While technology is often seen as an educational end, one objective behind the Creative Computing Challenge (CCC), a five-year program funded by the National Science Foundation, is to highlight its use as a teaching tool.

This objective was met earlier this year on two occasions at Salem High School Career and Technical Center in which teachers from multiple CTE centers convened to discuss Thunkable. An online platform that allows users to build a mobile app for either Android or iOS devices, Thunkable was used by many students in computer science classes this past spring.

According to Heather Drolet, a technology integrator at Christa McAuliffe School in Concord, these teacher workshops provided a unique learning opportunity for teachers.

“Many of the teachers had experience already with MIT App Inventor 2, a program that actually inspired Thunkable, but can only be used to build Android apps,” said Drolet, who facilitated a Thunkable workshop in July.

Selected by the New Hampshire Charitable Foundation as 2017-2018 recipient of the Christa McAuliff Sabbatical, Drolet spent the past year working with many 5th grade classes and teachers around NH.

“Because they had already implemented App Inventor with their students and loved it, they were looking for a way to incorporate iOS app development because of the high percentage of their students with iPhones,” she added.

She said these workshops provided a forum for teachers to discuss and compare the two programs. She said what resulted was excitement at the prospect of having a new tool in their toolboxes that they could use to bring “real-world, authentic learning experiences to their students.”

“They asked a lot of practical questions as we built sample apps in Thunkable,” she said. “We also had a robust discussion on strategies for implementation of the tool.”

According to Drolet, teaching app development is not just a great way to introduce students to the field of computer science, it makes learning come alive for students.

“We all live in a connected world, and classrooms are no longer confined to four walls,” she said.

As an example, she said a student could build an app that allows users to find and donate to local food pantries.

“This not only gives the students a new skill in app development and a hands-on learning experience–math, social science, and business/marketing standards–it builds relationships with the local community,” she said. “Lending purpose to schoolwork is quite engaging for students. It draws in our reluctant and disengaged students and quite often levels the playing field.”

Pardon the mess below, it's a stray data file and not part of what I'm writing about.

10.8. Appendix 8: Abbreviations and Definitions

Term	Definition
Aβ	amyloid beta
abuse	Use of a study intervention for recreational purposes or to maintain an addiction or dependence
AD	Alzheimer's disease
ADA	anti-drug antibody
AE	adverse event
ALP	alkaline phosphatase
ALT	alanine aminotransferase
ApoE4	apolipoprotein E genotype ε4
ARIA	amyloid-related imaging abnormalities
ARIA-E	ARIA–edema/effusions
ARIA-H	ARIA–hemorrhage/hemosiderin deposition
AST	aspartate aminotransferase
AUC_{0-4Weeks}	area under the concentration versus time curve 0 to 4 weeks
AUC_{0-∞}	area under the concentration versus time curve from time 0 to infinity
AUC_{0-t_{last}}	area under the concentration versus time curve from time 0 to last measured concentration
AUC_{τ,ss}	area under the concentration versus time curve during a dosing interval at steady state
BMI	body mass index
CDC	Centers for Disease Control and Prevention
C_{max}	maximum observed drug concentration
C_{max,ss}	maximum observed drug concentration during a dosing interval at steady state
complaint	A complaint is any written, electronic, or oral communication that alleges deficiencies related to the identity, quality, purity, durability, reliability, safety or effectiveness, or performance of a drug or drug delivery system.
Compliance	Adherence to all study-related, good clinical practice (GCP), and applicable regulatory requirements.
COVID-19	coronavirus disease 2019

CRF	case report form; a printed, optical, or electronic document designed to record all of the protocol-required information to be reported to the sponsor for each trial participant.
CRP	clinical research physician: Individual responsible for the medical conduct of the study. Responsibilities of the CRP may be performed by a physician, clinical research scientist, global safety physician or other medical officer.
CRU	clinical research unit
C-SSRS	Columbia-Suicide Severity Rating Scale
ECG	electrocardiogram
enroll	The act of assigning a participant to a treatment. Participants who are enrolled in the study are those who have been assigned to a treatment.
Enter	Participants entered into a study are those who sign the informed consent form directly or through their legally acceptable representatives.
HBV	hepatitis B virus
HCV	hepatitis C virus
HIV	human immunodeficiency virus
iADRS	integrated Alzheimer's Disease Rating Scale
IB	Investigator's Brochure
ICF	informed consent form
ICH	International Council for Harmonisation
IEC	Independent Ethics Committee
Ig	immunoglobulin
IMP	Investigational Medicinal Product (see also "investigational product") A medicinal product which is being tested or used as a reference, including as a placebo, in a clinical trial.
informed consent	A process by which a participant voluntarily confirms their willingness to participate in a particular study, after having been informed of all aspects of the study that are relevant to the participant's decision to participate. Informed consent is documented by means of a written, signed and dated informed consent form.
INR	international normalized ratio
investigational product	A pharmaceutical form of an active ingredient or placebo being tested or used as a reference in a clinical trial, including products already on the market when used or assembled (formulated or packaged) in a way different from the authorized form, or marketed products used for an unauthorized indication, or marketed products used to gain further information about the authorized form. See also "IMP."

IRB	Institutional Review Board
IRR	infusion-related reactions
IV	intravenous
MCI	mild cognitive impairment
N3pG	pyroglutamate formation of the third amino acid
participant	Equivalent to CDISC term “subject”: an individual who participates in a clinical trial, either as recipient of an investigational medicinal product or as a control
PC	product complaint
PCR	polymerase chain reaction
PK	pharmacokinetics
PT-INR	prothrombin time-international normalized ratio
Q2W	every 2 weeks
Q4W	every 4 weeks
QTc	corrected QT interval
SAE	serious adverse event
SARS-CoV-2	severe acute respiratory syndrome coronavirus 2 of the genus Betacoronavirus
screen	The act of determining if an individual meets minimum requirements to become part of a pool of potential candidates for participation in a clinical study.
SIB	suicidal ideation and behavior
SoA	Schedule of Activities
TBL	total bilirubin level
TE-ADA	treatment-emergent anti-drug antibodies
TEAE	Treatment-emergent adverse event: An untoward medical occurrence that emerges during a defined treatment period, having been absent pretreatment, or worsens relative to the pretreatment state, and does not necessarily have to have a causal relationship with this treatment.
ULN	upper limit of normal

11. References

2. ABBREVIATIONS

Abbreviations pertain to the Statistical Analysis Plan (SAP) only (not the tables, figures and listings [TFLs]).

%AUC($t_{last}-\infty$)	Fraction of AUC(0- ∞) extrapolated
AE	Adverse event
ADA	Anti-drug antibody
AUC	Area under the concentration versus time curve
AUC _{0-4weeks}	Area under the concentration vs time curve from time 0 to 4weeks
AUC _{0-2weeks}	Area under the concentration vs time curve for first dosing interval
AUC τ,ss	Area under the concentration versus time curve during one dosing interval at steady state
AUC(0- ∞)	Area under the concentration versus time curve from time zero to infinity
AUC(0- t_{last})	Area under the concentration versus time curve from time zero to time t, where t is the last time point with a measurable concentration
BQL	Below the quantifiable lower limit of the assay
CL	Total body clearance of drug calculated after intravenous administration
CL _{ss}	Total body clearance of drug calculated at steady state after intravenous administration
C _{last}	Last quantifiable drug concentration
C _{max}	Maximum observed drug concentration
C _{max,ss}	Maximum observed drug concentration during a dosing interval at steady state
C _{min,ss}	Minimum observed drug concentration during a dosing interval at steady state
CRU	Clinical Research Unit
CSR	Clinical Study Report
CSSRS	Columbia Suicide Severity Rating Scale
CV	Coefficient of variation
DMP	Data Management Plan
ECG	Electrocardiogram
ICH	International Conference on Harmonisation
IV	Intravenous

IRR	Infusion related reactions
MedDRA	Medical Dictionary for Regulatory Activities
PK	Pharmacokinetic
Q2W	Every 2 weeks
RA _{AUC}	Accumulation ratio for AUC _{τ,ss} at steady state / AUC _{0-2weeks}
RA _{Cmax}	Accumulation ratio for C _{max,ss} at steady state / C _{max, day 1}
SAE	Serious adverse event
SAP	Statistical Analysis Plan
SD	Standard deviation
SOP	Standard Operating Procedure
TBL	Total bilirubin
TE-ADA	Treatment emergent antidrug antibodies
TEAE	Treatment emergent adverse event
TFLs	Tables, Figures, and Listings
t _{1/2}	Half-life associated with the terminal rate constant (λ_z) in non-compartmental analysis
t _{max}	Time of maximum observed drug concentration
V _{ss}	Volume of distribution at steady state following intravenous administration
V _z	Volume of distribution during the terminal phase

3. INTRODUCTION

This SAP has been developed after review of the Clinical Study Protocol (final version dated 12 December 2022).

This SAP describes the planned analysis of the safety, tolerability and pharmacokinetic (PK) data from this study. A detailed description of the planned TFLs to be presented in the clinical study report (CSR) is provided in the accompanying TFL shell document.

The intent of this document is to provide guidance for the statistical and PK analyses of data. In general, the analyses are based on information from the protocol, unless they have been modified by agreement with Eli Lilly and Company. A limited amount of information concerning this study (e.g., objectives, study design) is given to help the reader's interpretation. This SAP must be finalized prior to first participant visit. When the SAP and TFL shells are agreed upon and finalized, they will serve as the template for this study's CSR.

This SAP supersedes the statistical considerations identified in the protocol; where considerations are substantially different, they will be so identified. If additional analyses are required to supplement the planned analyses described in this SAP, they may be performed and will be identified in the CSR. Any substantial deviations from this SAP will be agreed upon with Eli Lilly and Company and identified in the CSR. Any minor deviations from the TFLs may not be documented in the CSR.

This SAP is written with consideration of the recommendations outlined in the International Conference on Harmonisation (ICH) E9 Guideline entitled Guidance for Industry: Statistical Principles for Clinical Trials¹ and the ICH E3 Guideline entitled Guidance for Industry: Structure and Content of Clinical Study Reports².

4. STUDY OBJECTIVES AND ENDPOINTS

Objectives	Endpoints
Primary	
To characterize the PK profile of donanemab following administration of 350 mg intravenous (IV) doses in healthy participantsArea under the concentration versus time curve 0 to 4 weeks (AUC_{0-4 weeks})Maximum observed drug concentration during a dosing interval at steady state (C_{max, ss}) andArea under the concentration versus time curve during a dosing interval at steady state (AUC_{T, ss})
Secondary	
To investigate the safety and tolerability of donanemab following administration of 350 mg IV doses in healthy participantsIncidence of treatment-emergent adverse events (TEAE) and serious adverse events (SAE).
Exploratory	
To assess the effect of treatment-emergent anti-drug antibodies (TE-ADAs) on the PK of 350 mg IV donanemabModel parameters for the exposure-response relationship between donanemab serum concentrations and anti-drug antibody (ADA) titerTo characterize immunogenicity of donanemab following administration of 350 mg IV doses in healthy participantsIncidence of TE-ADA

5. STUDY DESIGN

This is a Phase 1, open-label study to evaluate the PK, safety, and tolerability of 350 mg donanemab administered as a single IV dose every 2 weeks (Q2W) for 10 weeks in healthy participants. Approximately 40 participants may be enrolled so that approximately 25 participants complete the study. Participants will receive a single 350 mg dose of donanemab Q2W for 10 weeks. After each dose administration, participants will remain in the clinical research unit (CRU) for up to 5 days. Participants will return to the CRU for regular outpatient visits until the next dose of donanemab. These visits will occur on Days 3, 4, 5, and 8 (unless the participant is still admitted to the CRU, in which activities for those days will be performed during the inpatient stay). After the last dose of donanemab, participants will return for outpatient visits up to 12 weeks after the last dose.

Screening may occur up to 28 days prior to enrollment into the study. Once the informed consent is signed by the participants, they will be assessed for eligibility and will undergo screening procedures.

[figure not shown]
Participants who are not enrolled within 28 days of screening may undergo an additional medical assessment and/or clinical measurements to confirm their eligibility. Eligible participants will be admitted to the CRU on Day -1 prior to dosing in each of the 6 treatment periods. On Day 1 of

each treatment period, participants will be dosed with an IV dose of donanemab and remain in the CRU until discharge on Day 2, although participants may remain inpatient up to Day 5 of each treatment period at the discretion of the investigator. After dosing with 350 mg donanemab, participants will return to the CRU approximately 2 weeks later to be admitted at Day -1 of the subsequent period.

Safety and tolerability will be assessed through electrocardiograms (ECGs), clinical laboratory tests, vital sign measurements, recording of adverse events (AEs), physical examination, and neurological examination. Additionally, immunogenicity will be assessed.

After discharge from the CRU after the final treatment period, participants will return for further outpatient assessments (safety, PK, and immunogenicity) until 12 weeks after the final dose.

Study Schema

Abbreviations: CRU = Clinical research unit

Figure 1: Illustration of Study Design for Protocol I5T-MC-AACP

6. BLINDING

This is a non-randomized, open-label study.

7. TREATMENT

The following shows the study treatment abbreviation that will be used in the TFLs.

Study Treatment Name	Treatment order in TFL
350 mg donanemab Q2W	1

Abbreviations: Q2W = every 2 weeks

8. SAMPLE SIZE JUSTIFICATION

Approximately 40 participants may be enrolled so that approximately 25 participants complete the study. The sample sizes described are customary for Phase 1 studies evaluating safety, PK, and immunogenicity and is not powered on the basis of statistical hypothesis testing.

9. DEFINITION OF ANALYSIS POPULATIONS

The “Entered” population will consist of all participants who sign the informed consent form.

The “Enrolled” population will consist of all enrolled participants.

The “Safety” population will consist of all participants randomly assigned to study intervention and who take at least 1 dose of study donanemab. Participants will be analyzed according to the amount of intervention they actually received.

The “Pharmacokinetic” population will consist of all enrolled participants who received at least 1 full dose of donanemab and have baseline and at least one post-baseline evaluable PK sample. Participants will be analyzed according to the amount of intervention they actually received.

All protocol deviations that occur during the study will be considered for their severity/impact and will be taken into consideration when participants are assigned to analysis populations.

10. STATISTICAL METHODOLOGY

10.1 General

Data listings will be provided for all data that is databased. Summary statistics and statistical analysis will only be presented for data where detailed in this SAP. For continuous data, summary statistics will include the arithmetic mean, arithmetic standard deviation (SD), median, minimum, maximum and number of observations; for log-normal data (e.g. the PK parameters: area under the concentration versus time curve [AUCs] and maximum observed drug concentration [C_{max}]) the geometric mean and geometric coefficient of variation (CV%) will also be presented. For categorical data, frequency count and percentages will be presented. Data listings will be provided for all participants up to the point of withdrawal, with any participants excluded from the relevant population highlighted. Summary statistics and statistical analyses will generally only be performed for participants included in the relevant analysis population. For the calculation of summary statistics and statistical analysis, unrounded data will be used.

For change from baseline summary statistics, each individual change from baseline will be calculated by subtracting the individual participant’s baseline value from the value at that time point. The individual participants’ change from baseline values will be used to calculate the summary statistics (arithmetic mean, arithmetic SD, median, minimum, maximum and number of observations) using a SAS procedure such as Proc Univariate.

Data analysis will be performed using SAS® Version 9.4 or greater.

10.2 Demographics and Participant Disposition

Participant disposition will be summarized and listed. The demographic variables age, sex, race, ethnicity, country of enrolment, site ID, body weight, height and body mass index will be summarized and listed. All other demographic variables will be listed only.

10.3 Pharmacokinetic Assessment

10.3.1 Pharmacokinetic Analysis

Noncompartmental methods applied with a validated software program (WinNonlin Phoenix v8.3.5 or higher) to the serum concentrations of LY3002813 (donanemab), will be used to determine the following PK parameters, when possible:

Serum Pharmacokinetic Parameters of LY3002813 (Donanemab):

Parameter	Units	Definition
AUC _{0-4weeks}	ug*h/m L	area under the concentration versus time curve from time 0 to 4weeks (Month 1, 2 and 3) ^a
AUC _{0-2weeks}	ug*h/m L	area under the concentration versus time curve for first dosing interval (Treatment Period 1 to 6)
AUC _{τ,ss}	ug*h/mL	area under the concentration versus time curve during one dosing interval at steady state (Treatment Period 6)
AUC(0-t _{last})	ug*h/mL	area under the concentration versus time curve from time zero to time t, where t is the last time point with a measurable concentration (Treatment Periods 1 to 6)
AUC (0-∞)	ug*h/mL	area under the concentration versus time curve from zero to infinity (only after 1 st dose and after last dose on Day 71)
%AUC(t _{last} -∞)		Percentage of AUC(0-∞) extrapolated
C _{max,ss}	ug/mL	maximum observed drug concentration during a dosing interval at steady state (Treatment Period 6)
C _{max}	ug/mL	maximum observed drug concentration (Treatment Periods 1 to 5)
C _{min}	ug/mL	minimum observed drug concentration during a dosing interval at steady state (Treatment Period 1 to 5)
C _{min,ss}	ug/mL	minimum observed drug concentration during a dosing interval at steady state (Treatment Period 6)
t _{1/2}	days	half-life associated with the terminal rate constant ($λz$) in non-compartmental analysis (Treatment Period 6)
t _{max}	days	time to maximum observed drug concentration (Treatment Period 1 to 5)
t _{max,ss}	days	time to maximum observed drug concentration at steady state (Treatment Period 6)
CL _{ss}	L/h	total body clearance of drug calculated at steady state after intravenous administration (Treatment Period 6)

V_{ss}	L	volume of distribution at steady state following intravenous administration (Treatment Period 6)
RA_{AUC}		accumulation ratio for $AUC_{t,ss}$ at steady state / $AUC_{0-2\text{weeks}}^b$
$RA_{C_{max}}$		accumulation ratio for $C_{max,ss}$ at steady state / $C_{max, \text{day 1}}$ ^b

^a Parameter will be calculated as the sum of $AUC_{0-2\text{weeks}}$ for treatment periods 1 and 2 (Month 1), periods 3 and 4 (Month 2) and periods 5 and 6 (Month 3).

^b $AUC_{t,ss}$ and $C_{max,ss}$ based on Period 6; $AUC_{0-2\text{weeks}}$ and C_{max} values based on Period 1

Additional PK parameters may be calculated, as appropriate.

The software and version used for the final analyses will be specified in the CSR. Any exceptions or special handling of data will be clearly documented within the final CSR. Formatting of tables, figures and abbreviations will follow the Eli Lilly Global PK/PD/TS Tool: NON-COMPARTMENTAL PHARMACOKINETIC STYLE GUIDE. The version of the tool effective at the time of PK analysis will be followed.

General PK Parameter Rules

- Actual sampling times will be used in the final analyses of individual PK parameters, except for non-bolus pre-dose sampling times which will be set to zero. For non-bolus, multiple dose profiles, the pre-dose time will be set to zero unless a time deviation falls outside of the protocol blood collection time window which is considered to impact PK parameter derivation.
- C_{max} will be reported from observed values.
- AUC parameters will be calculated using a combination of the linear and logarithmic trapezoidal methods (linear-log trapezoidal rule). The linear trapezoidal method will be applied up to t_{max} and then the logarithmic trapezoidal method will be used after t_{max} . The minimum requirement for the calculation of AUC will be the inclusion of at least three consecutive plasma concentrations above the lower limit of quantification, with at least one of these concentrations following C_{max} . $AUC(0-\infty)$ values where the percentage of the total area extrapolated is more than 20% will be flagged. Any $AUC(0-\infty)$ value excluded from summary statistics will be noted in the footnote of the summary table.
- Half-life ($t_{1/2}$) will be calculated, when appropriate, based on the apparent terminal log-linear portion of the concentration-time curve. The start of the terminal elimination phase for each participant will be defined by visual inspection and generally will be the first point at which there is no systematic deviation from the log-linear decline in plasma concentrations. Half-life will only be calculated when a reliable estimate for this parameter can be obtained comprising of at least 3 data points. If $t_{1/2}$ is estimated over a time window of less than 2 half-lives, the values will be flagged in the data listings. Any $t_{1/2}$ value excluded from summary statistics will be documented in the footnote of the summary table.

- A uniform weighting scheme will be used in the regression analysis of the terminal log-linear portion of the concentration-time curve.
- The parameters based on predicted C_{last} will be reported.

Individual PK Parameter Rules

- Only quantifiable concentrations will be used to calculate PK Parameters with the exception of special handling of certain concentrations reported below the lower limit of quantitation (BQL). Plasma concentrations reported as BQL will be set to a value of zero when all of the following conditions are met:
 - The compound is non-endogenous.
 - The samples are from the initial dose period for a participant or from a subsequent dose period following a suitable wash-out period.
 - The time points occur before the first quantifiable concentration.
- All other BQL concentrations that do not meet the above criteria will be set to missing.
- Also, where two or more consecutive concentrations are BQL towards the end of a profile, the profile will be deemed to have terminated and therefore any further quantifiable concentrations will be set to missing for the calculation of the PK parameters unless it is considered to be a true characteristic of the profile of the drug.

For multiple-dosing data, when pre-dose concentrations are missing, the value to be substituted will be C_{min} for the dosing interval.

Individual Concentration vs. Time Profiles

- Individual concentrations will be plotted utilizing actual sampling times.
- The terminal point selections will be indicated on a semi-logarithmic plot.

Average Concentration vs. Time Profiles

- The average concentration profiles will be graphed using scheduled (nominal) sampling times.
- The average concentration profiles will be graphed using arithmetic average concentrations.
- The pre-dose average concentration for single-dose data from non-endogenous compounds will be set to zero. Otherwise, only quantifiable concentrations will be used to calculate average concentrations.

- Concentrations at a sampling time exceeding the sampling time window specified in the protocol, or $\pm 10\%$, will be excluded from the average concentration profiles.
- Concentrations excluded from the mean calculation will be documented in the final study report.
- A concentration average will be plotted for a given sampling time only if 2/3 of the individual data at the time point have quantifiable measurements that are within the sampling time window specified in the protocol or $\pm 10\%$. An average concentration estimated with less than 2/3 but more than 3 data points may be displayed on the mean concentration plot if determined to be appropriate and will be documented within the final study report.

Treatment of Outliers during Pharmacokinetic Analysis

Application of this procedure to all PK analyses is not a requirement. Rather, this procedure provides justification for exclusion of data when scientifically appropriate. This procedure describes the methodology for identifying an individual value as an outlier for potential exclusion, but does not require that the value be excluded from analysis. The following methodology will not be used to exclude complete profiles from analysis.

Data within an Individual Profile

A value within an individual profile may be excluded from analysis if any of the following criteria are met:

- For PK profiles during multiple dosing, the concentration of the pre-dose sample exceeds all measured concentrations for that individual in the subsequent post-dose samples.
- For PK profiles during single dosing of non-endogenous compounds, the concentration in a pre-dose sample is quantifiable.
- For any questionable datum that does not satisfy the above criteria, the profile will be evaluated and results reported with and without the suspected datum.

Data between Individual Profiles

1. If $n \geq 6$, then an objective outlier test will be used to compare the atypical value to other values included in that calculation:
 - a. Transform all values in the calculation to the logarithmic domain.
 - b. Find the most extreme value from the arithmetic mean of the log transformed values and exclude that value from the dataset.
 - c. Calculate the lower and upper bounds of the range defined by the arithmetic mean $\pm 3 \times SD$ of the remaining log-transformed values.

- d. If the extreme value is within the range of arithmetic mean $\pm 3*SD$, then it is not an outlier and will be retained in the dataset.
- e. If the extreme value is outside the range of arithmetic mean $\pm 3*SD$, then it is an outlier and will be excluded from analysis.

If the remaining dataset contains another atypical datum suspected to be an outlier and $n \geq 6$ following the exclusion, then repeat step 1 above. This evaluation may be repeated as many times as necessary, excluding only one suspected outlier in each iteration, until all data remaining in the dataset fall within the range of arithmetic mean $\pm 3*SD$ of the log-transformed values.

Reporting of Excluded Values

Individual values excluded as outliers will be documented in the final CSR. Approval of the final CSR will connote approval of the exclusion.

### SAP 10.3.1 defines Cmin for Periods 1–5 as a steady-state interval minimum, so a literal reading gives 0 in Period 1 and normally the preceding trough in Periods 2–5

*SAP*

Inclusion is another benefit from this use of technology.

“Populations that are traditionally underrepresented in the field of computer science–females and minorities, for instance–are given an equitable learning experience that amplifies the positives of human interaction with technology,” she said.

According to Chris Dodge, director of Salem High School Career and Technical Center, the workshops help to underscore changes in computer science in recent years. In particular, he cited numerous changes at their school.

“Students are now getting exposure to computer programming as early as first grade and units in computer science are now integrated in grades 1-8 within the Salem School District,” he said. “We have advanced our thinking, approach and commitment to a K-12 STEM curriculum in just 3 short years.”

This commitment resulted in part from him taking a closer look at the programming they previously offered in a concerted effort to “up their game.”

“[We want] students that will be entering our programs to have a more developed skill set in the areas of engineering and computer science,” he said. “The adoption of this K-12 curriculum is a natural fit for teaching the next generation science standards and enhancing our elementary science curriculum.”

At the heart of these changes and enhancements is computational thinking, which Dodge said is not unlike the scientific method or engineering process.

“It is using and applying logical thought to identify and systematically solve a problem,” he said. “This process involves identifying a problem to solve, developing a solution through the use of algorithms, logical process and trial and error, and ultimately applying the solution on a broader scale.”

He said the value in nurturing computational thought cannot be over-emphasized.

“It moves students beyond the rote and mundane and challenges them to struggle with the challenge of problem solving and real-world application.”

This work is supported by grant #IIA-1348352 from the National Science Foundation.

This is the third of a multi-part series on CCC and the relevance of computational thinking in the classroom and industry in NH.